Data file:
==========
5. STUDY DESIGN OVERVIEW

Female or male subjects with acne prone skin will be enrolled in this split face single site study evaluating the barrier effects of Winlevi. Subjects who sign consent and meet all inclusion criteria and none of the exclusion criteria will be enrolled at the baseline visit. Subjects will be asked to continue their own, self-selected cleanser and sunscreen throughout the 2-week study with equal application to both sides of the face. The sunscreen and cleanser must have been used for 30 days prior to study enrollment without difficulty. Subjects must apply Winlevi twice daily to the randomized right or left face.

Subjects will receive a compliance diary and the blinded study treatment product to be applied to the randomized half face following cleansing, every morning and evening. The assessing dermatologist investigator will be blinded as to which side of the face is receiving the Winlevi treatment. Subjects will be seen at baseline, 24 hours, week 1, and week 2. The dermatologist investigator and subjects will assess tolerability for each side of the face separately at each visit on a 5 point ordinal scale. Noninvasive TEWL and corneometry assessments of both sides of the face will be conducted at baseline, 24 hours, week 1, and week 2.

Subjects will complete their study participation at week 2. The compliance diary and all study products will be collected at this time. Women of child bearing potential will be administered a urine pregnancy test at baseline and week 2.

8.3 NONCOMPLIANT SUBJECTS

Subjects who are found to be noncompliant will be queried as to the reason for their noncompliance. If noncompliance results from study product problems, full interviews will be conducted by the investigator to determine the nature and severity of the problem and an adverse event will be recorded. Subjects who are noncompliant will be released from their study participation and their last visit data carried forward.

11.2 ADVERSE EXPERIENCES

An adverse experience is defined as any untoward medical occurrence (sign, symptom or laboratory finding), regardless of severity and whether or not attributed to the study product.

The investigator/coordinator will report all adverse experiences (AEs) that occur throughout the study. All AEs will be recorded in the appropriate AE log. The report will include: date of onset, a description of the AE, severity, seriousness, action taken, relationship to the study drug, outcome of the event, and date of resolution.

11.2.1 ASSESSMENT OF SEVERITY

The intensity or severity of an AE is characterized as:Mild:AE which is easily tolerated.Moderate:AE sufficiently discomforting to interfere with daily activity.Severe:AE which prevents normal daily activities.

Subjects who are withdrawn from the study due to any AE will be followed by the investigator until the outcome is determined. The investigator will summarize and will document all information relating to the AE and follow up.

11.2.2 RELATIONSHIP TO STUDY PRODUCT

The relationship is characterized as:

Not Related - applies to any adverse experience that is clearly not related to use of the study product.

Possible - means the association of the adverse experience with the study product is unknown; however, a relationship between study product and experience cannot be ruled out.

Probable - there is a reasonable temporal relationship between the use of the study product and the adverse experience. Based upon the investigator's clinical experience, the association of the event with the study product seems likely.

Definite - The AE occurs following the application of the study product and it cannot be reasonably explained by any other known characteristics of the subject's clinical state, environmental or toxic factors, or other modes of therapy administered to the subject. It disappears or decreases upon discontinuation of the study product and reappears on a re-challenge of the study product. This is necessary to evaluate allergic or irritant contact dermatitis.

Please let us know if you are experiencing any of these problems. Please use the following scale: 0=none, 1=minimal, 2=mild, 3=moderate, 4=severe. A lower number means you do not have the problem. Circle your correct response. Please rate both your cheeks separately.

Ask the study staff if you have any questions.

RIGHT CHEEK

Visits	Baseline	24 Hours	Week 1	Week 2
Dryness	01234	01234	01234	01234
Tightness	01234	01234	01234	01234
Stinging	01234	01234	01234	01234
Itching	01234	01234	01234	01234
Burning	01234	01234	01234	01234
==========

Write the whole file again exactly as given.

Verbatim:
5. STUDY DESIGN OVERVIEW

Female or male subjects with acne prone skin will be enrolled in this split face single site study evaluating the barrier effects of Winlevi. Subjects who sign consent and meet all inclusion criteria and none of the exclusion criteria will be enrolled at the baseline visit. Subjects will be asked to continue their own, self-selected cleanser and sunscreen throughout the 2-week study with equal application to both sides of the face. The sunscreen and cleanser must have been used for 30 days prior to study enrollment without difficulty. Subjects must apply Winlevi twice daily to the randomized right or left face.

Subjects will receive a compliance diary and the blinded study treatment product to be applied to the randomized half face following cleansing, every morning and evening. The assessing dermatologist investigator will be blinded as to which side of the face is receiving the Winlevi treatment. Subjects will be seen at baseline, 24 hours, week 1, and week 2. The dermatologist investigator and subjects will assess tolerability for each side of the face separately at each visit on a 5 point ordinal scale. Noninvasive TEWL and corneometry assessments of both sides of the face will be conducted at baseline, 24 hours, week 1, and week 2.

Subjects will complete their study participation at week 2. The compliance diary and all study products will be collected at this time. Women of child bearing potential will be administered a urine pregnancy test at baseline and week 2.

8.3 NONCOMPLIANT SUBJECTS

Subjects who are found to be noncompliant will be queried as to the reason for their noncompliance. If noncompliance results from study product problems, full interviews will be conducted by the investigator to determine the nature and severity of the problem and an adverse event will be recorded. Subjects who are noncompliant will be released from their study participation and their last visit data carried forward.

11.2 ADVERSE EXPERIENCES

An adverse experience is defined as any untoward medical occurrence (sign, symptom or laboratory finding), regardless of severity and whether or not attributed to the study product.

The investigator/coordinator will report all adverse experiences (AEs) that occur throughout the study. All AEs will be recorded in the appropriate AE log. The report will include: date of onset, a description of the AE, severity, seriousness, action taken, relationship to the study drug, outcome of the event, and date of resolution.

11.2.1 ASSESSMENT OF SEVERITY

The intensity or severity of an AE is characterized as:Mild:AE which is easily tolerated.Moderate:AE sufficiently discomforting to interfere with daily activity.Severe:AE which prevents normal daily activities.

Subjects who are withdrawn from the study due to any AE will be followed by the investigator until the outcome is determined. The investigator will summarize and will document all information relating to the AE and follow up.

11.2.2 RELATIONSHIP TO STUDY PRODUCT

The relationship is characterized as:

Not Related - applies to any adverse experience that is clearly not related to use of the study product.

Possible - means the association of the adverse experience with the study product is unknown; however, a relationship between study product and experience cannot be ruled out.

Probable - there is a reasonable temporal relationship between the use of the study product and the adverse experience. Based upon the investigator's clinical experience, the association of the event with the study product seems likely.

Definite - The AE occurs following the application of the study product and it cannot be reasonably explained by any other known characteristics of the subject's clinical state, environmental or toxic factors, or other modes of therapy administered to the subject. It disappears or decreases upon discontinuation of the study product and reappears on a re-challenge of the study product. This is necessary to evaluate allergic or irritant contact dermatitis.

Please let us know if you are experiencing any of these problems. Please use the following scale: 0=none, 1=minimal, 2=mild, 3=moderate, 4=severe. A lower number means you do not have the problem. Circle your correct response. Please rate both your cheeks separately.

Ask the study staff if you have any questions.

RIGHT CHEEK

Visits	Baseline	24 Hours	Week 1	Week 2
Dryness	01234	01234	01234	01234
Tightness	01234	01234	01234	01234
Stinging	01234	01234	01234	01234
Itching	01234	01234	01234	01234
Burning	01234	01234	01234	01234